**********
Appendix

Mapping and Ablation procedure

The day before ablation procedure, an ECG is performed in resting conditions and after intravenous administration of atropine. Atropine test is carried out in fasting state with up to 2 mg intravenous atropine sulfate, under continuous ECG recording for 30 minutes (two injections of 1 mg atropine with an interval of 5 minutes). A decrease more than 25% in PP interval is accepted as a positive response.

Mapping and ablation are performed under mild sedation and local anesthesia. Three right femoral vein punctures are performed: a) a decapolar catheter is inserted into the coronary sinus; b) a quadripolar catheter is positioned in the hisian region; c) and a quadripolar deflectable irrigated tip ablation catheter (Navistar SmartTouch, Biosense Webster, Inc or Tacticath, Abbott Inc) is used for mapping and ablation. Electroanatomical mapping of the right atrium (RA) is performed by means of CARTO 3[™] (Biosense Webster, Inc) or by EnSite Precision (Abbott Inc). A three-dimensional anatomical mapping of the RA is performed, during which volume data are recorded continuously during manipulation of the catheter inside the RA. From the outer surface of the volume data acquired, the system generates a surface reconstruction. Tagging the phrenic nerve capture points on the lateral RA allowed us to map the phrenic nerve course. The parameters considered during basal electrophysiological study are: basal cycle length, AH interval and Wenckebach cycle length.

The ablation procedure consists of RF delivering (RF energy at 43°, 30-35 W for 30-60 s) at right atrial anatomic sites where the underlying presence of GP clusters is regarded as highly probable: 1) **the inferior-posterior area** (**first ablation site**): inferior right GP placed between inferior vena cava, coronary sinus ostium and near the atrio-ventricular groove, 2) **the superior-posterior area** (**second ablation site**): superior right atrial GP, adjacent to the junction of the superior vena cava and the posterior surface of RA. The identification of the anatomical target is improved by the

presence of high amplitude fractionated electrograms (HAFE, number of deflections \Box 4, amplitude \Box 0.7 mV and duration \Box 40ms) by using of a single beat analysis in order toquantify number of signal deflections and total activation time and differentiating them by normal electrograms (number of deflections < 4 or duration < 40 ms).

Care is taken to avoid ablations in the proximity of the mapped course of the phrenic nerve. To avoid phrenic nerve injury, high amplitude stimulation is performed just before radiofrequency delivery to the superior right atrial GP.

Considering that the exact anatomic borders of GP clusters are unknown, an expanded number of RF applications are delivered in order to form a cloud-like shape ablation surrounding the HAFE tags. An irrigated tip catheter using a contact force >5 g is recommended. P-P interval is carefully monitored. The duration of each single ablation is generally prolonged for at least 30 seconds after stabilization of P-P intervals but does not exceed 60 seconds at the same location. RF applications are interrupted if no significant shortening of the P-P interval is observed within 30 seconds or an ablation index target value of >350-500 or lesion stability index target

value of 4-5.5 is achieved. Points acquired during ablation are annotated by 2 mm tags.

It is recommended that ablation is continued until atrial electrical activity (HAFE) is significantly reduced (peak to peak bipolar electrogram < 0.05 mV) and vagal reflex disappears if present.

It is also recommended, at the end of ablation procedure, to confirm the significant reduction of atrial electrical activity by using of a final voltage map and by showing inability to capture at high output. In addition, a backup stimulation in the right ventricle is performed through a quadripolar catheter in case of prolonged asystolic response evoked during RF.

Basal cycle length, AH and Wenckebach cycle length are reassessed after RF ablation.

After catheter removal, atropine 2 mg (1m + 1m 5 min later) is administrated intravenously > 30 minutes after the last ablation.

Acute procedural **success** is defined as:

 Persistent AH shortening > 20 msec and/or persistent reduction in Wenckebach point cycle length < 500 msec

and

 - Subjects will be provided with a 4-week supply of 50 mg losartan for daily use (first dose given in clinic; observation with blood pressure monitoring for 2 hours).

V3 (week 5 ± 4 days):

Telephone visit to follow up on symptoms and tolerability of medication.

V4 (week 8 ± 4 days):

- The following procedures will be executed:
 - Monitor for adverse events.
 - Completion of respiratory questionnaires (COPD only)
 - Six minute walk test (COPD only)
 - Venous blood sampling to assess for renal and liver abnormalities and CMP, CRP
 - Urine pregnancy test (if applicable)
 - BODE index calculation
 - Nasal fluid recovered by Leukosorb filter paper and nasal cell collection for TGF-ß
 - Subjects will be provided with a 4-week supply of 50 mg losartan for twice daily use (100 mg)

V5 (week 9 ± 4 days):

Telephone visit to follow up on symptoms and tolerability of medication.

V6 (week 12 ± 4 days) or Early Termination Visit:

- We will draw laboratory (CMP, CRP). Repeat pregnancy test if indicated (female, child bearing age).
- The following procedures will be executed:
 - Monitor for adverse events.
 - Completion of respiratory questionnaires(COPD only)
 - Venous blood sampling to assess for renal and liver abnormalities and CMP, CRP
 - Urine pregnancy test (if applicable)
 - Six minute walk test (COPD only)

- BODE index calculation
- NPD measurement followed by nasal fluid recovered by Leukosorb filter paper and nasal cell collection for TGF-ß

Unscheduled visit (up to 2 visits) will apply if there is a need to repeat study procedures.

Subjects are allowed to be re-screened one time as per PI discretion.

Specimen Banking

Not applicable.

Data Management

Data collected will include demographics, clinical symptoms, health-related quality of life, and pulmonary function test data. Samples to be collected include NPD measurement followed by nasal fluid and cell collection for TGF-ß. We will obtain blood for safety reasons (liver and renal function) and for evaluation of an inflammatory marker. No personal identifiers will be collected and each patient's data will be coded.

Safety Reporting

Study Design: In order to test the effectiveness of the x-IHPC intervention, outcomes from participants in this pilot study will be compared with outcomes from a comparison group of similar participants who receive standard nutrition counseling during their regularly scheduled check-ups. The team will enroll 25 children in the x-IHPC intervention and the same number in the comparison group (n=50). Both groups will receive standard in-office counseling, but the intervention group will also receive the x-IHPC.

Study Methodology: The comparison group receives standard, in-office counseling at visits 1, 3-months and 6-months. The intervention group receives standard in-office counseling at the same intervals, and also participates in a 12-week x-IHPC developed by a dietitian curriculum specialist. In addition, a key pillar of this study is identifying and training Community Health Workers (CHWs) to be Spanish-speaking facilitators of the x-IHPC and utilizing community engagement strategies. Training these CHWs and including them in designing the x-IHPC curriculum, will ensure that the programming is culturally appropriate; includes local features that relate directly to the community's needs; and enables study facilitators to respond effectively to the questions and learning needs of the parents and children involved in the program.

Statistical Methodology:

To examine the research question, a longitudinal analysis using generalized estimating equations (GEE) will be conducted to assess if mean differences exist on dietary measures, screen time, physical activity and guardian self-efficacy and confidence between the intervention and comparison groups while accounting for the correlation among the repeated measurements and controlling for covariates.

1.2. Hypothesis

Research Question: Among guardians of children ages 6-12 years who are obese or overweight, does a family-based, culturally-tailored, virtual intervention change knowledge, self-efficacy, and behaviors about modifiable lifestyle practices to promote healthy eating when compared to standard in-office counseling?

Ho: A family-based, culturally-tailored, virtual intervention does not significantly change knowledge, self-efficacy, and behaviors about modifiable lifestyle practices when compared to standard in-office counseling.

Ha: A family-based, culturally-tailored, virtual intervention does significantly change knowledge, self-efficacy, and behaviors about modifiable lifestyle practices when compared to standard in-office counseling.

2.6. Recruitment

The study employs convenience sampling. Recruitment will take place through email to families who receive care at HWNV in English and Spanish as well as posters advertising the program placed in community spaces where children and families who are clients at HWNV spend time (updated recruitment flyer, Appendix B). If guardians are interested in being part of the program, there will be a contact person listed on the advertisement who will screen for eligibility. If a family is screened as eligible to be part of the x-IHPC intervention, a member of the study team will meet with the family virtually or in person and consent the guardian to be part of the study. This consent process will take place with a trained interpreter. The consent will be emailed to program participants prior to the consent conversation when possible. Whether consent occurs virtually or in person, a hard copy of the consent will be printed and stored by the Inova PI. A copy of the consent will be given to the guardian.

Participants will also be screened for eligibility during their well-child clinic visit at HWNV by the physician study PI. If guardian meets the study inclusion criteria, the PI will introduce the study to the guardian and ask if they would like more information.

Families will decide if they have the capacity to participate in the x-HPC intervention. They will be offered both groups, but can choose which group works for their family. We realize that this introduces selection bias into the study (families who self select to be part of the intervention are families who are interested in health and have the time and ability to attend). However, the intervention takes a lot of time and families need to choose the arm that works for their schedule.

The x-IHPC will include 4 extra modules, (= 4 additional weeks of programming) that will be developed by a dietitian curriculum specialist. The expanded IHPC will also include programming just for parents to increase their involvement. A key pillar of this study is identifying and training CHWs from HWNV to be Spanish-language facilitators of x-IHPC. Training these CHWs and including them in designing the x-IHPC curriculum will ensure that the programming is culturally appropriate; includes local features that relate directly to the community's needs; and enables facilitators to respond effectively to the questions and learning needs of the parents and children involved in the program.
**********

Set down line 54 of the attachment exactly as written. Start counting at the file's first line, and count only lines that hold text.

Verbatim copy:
Research Question: Among guardians of children ages 6-12 years who are obese or overweight, does a family-based, culturally-tailored, virtual intervention change knowledge, self-efficacy, and behaviors about modifiable lifestyle practices to promote healthy eating when compared to standard in-office counseling?